Armenia prides itself on being the first nation to formally adopt Christianity (early 4th century). Despite periods of autonomy, over the centuries Armenia came under the sway of various empires including the Roman, Byzantine, Arab, Persian, and Ottoman. During World War I in the western portion of Armenia, Ottoman Turkey instituted a policy of forced resettlement coupled with other harsh practices that resulted in an estimated 1 million Armenian deaths. The eastern area of Armenia was ceded by the Ottomans to Russia in 1828; this portion declared its independence in 1918, but was conquered by the Soviet Red Army in 1920. Armenian leaders remain preoccupied by the long conflict with Azerbaijan over Nagorno-Karabakh, a primarily Armenian-populated region, assigned to Soviet Azerbaijan in the 1920s by Moscow. Armenia and Azerbaijan began fighting over the area in 1988; the struggle escalated after both countries attained independence from the Soviet Union in 1991. By May 1994, when a cease-fire took hold, ethnic Armenian forces held not only Nagorno-Karabakh but also a significant portion of Azerbaijan proper. The economies of both sides have been hurt by their inability to make substantial progress toward a peaceful resolution. Turkey closed the common border with Armenia in 1994 because of the Armenian separatists' control of Nagorno-Karabakh and surrounding areas, further hampering Armenian economic growth. In 2009, senior Armenian leaders began pursuing rapprochement with Turkey, aiming to secure an opening of the border; this process is currently dormant.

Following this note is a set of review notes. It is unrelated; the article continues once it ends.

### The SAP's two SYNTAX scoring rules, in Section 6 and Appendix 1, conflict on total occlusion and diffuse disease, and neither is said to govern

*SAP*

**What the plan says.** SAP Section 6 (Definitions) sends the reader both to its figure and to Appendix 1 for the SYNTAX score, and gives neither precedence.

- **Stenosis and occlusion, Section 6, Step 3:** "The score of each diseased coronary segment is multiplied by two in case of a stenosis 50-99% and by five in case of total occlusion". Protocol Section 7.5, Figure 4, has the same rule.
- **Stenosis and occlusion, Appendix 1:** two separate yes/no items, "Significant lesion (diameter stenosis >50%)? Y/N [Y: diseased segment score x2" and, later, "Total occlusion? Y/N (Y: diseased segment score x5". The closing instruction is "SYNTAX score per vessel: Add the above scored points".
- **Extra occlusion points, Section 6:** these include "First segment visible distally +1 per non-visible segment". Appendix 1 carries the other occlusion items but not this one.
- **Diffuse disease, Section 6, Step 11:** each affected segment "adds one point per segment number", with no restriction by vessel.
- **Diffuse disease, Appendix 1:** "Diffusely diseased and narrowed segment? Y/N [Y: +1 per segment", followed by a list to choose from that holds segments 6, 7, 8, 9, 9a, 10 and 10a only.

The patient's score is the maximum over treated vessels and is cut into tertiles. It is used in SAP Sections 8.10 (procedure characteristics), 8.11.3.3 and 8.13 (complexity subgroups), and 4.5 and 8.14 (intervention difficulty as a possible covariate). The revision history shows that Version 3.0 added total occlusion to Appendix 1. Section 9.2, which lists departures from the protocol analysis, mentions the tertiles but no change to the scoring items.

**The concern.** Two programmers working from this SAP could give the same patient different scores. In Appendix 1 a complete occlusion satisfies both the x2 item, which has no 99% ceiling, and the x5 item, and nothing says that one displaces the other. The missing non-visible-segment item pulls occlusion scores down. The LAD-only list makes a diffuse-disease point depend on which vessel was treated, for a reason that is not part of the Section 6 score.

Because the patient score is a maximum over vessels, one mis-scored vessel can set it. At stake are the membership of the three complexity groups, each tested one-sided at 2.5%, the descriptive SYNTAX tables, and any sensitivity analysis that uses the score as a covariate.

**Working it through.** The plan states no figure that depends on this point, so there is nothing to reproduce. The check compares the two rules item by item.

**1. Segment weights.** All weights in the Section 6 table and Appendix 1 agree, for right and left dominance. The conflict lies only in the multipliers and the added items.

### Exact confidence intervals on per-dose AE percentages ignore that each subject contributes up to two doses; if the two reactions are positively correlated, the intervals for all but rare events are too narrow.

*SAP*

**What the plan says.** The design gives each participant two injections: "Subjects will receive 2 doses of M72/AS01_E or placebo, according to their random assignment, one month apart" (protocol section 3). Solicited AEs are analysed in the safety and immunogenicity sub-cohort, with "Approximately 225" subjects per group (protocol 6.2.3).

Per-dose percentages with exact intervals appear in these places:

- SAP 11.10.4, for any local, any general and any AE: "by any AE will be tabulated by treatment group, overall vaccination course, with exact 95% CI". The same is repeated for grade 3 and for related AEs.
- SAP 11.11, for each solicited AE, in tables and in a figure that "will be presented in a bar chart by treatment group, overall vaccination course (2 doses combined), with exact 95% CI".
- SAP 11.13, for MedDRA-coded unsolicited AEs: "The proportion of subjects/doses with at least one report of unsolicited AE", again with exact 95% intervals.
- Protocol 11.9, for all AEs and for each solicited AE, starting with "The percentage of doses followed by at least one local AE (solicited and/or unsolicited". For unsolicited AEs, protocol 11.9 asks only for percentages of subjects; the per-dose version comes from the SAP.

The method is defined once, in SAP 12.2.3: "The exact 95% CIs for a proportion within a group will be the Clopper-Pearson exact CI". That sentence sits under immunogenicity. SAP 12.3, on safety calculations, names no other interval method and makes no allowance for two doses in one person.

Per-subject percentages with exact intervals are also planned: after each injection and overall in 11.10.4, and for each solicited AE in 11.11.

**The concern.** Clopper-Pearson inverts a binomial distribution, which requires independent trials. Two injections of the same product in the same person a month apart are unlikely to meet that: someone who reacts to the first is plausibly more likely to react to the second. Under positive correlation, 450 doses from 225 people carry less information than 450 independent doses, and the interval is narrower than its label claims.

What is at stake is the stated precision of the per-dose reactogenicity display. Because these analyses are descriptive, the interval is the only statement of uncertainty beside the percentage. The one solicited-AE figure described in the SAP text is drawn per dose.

Armenia (Armenian: Hayastan) is the only country remaining from 3,000 year old maps of Anatolia. It became the world’s first Christian country more than 1,700 years ago in 301 AD, and has a large Diaspora all over the world. As a former Soviet republic lying in the Caucasus region, straddling Asia and Europe, Armenia has an ancient and rich culture. Armenia is very easy to experience, thanks to very hospitable people.
Landlocked, Armenia is bordered by Turkey to the west, Georgia to the north, Iran to the south, Azerbaijan to the east, and Azerbaijan's Naxcivan exclave to the southwest. Five percent of the country's surface area consists of Lake Sevan (Sevana Lich), the largest lake in the Lesser Caucasus mountain range. The many mountains and mountain valleys create a great number of micro climates, with scenery changing from arid to lush forest at the top of a mountain ridge.
On a trip to Armenia, you will frequently be reminded that Armenia was the world's first officially Christian country. You will have a hard time forgetting this as a tourist, since countless monasteries are among Armenia's premier tourist attractions. Fortunately for those who might otherwise suffer monastery fatigue, many of these monasteries are built in places of incredible natural beauty, making the sites of monasteries like Tatev, Noravank, Haghartsin, Haghpat and Geghard well worth a visit even without the impressive, millennia old monasteries found there.
Since 2001, when Armenia celebrated the 1,700th anniversary of the nation’s conversion to Christianity, the growth in the number of tourists has grown by about 25% every year. Straddling Europe and Asia in the lesser Caucasus Mountains, an ex-Soviet state, with a culture over 3,000 years old and examples of ancient architecture and art all over the countryside, this beautiful country offers something exotic for many tourists.
Read more about Armenia in our Armenia travel guide »